Re MP Vuong Says ‘Political Operatives’ Want Him To Fail (Nov. 23): Kevin Vuong seems mistaken about support for his standing as an MP. If he reads his social media, most comments from constituents are asking him to resign – including mine.

Bev Dywan Toronto

Highway to…

Re Asleep At The Wheel (Opinion, Nov. 20): Has no one in the Ontario government ever thought of the ecological footprint of building Highway 413?

What do they know of the dangers of eliminating wetlands or paving over farmland? Do they know how many billions of dollars are paid in dealing with the consequences of floods from water mismanagement and thoughtless development?

Maybe some of the people proposing this new highway could visit Houston to discover how developer-friendly projects crippled the U.S. city’s ability to handle floodwaters. Scientists and policy makers were ignored in the rush for easy profit.

Contributor Todd Litman suggests that better alternatives are available. But even after COP26, will any Ford government supporters listen?

Margaret van Dijk Toronto

The Highway 407 toll road cost Ontario taxpayers $1.5-billion. In 1999, Mike Harris sold the 407 for $3.1-billion. Prepandemic, the current owners, including a foreign investment firm, received more than $1-billion a year in tolls. Yet the highway is still underutilized because the expensive tolls discourage potential drivers. If fess were reduced, thousands more cars and trucks would use it, relieving congestion on Highway 401.

The estimated cost to taxpayers for the 413 is between $6-billion and $10-billion. Use the money to improve public transit instead.

Ellen Grant, CPA Toronto


Re Planning Report Signals Real Changes In House-centric Areas (Nov. 25): Toronto planners are advocating the building of apartments within the leafy enclaves of single-family housing, to provide more affordable dwelling units in the city. Here in Niagara-on-the-Lake, there are two proposals for condos that will tower over historic homes in Old Town.

I have heard that one developer plans to sell his units at $2-million each. I will watch for investors to snap these up as pricey holiday rentals, further eviscerating our community and making real housing an even more impossible dream for would-be residents. Meanwhile, the character of our unique neighbourhoods will likely be permanently disfigured.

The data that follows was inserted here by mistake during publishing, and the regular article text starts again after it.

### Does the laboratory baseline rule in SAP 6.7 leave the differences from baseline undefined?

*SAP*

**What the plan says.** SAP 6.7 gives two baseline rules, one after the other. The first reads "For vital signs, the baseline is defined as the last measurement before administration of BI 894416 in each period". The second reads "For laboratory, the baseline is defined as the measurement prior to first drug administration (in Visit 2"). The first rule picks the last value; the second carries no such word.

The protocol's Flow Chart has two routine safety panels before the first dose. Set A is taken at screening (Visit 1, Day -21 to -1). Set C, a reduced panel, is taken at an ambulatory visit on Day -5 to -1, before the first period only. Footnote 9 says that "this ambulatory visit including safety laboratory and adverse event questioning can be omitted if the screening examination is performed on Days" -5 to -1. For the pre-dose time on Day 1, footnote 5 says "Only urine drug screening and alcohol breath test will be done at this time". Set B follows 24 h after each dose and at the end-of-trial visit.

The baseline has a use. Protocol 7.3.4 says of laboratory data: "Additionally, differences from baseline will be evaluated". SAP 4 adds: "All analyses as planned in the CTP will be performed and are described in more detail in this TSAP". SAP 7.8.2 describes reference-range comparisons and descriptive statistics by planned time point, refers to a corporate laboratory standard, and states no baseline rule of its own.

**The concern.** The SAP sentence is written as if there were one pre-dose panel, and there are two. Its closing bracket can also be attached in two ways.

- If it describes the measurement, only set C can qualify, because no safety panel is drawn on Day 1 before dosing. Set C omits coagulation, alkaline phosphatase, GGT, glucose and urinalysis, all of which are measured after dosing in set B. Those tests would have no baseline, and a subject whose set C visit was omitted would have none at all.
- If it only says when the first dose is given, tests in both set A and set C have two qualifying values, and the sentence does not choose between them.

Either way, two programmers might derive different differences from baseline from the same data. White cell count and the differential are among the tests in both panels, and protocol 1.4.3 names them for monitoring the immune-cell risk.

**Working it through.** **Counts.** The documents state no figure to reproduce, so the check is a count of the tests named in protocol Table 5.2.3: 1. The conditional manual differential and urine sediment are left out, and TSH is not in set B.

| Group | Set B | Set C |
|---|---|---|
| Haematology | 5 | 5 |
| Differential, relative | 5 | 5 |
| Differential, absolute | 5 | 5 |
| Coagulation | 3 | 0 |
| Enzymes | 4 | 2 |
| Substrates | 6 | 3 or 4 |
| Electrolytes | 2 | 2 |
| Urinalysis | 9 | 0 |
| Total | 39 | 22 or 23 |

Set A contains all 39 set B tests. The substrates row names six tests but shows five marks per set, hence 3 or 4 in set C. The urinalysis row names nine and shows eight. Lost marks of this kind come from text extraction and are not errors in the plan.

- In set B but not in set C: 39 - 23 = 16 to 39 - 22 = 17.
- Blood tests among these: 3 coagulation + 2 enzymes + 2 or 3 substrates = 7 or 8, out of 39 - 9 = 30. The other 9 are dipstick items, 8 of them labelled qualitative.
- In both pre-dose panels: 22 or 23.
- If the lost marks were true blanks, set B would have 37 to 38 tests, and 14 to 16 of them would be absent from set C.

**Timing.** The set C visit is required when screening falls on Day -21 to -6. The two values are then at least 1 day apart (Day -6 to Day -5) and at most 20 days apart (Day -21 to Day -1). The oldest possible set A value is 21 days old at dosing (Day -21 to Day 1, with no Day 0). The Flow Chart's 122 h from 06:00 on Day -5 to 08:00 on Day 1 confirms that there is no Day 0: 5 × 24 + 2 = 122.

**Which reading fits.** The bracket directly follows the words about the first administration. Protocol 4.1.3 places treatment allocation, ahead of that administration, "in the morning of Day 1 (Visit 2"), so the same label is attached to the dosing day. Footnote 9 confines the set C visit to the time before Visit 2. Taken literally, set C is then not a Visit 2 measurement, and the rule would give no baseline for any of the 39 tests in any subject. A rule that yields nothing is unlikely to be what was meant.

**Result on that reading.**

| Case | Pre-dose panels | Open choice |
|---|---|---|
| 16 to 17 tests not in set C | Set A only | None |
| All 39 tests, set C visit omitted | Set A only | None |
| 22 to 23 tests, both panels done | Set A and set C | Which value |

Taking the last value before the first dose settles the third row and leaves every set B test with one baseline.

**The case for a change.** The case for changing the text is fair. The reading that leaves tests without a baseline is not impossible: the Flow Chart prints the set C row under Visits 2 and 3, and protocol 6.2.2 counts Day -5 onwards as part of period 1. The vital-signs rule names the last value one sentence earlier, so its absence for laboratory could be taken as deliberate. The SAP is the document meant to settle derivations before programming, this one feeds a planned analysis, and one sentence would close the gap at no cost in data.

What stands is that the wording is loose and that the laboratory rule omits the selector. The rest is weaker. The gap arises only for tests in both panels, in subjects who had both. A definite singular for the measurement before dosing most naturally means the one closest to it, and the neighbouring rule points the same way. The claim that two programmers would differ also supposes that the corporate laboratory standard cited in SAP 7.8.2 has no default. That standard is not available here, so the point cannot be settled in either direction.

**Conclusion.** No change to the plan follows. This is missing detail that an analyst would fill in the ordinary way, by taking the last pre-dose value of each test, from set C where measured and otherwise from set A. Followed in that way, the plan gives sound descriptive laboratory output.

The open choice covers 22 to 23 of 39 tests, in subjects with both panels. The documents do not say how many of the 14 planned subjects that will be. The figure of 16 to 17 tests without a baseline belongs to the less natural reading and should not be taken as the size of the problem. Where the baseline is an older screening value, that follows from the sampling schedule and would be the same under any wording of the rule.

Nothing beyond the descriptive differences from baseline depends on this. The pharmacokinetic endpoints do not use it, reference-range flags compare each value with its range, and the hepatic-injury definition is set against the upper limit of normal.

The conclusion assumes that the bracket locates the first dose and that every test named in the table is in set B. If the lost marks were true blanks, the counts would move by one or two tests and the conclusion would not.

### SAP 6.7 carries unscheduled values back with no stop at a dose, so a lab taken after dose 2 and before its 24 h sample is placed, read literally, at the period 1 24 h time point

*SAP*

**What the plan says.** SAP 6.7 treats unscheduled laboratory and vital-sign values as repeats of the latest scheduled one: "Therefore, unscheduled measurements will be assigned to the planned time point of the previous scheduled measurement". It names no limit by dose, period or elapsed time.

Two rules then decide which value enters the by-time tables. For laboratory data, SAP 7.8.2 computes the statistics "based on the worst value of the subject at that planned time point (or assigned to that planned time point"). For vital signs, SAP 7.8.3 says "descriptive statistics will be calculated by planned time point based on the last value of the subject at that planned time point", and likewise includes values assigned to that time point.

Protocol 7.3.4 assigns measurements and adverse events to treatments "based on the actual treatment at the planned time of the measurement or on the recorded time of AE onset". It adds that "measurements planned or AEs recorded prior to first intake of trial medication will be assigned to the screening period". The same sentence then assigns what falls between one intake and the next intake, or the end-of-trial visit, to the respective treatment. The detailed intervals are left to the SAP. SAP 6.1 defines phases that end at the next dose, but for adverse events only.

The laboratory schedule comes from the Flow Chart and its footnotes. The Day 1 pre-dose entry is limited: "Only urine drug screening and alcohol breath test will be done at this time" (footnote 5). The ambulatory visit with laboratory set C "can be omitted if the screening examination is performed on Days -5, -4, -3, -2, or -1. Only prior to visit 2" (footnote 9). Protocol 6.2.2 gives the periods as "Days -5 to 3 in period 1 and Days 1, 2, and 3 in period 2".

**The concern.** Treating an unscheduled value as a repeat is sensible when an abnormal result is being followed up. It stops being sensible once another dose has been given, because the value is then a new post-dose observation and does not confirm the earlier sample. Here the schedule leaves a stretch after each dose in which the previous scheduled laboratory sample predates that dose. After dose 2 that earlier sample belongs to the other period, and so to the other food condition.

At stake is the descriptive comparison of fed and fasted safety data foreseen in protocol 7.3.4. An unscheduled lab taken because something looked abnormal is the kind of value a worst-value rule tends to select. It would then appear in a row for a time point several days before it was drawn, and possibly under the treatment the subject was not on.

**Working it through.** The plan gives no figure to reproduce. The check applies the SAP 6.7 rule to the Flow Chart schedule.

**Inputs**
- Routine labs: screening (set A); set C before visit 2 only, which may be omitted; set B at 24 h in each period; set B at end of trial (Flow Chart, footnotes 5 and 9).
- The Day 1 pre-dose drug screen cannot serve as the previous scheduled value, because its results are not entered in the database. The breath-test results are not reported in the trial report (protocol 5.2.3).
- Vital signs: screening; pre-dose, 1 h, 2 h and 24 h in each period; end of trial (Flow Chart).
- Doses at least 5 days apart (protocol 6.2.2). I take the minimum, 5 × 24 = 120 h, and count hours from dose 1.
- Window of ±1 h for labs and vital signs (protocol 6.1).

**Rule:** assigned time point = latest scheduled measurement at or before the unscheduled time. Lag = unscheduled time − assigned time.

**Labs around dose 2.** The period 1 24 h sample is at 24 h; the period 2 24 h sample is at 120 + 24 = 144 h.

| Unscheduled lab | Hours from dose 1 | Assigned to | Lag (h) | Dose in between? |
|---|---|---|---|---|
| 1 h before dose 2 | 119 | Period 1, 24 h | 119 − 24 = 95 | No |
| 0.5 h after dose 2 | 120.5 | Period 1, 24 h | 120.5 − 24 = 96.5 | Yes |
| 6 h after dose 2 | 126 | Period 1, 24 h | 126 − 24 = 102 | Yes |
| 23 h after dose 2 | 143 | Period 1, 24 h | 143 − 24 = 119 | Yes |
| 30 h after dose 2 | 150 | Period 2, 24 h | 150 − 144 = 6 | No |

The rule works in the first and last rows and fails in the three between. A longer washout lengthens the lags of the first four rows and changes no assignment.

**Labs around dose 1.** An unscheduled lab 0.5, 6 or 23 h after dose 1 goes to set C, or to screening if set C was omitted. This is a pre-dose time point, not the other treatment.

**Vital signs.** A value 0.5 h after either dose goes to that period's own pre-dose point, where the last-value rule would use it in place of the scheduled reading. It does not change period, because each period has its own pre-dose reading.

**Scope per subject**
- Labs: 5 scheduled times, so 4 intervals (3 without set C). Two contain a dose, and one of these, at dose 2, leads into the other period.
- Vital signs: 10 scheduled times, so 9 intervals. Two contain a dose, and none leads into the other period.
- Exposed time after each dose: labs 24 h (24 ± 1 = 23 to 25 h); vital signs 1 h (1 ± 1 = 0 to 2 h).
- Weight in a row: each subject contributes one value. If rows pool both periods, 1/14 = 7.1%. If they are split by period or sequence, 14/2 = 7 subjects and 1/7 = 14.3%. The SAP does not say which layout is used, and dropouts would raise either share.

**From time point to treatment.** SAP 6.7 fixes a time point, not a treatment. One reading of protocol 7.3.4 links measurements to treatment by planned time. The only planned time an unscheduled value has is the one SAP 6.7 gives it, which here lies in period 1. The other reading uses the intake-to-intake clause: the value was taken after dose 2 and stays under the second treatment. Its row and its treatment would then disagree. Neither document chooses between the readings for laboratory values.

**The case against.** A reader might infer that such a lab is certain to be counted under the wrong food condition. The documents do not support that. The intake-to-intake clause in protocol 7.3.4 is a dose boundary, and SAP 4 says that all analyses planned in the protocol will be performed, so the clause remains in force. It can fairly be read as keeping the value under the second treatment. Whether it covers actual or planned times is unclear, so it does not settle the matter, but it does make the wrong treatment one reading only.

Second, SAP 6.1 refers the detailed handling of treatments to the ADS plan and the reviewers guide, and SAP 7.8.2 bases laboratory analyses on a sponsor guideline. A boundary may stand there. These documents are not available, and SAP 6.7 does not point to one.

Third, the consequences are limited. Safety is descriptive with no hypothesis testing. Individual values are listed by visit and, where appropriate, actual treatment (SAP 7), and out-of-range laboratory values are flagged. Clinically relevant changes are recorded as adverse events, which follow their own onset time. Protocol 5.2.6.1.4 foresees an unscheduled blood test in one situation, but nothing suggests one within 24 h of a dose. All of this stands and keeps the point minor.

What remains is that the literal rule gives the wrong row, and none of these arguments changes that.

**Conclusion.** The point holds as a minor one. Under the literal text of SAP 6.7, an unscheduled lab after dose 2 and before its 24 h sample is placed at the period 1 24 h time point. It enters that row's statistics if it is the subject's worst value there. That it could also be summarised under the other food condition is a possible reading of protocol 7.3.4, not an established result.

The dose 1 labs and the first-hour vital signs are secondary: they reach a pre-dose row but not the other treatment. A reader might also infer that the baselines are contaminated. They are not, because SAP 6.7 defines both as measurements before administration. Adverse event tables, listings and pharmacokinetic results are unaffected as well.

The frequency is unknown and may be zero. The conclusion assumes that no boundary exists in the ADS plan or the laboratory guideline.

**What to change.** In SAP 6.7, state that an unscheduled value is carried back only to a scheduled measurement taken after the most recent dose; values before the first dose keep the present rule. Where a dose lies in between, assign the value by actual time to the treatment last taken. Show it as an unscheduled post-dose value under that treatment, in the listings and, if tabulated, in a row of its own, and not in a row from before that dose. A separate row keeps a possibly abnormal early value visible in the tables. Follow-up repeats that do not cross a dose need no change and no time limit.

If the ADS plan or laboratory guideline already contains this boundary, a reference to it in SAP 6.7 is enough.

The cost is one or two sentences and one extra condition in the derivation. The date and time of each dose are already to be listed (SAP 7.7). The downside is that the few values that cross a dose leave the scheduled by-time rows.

Jim Reynolds Niagara-on-the-Lake, Ont.

Follow through

Re What’s Behind A School-board Blunder (Opinion, Nov. 20): It is not surprising to me that the Toronto District School Board withdrew from collaboration with a book club for female students, despite its claim to support human rights.

The Ontario educational system now emphasizes diversity, equity and inclusion – all excellent principles. However, they should not be enforced by censorship of individuals who hold currently unpopular views, such as that accused criminals are entitled to a defence.

Freedom of expression is a fundamental human right under international and Canadian law. However, the Ontario Human Rights Code prohibits only discrimination. It does not mention protection of freedom of expression.

Any Ontarian who thinks that the Ontario Human Rights Commission would protect their freedom of speech in a university, high school or elsewhere should think again. The TDSB is only following the code’s lead.

Rhoda Howard-Hassmann, Canada Research Chair in International Human Rights (2003-2016), Wilfrid Laurier University Hamilton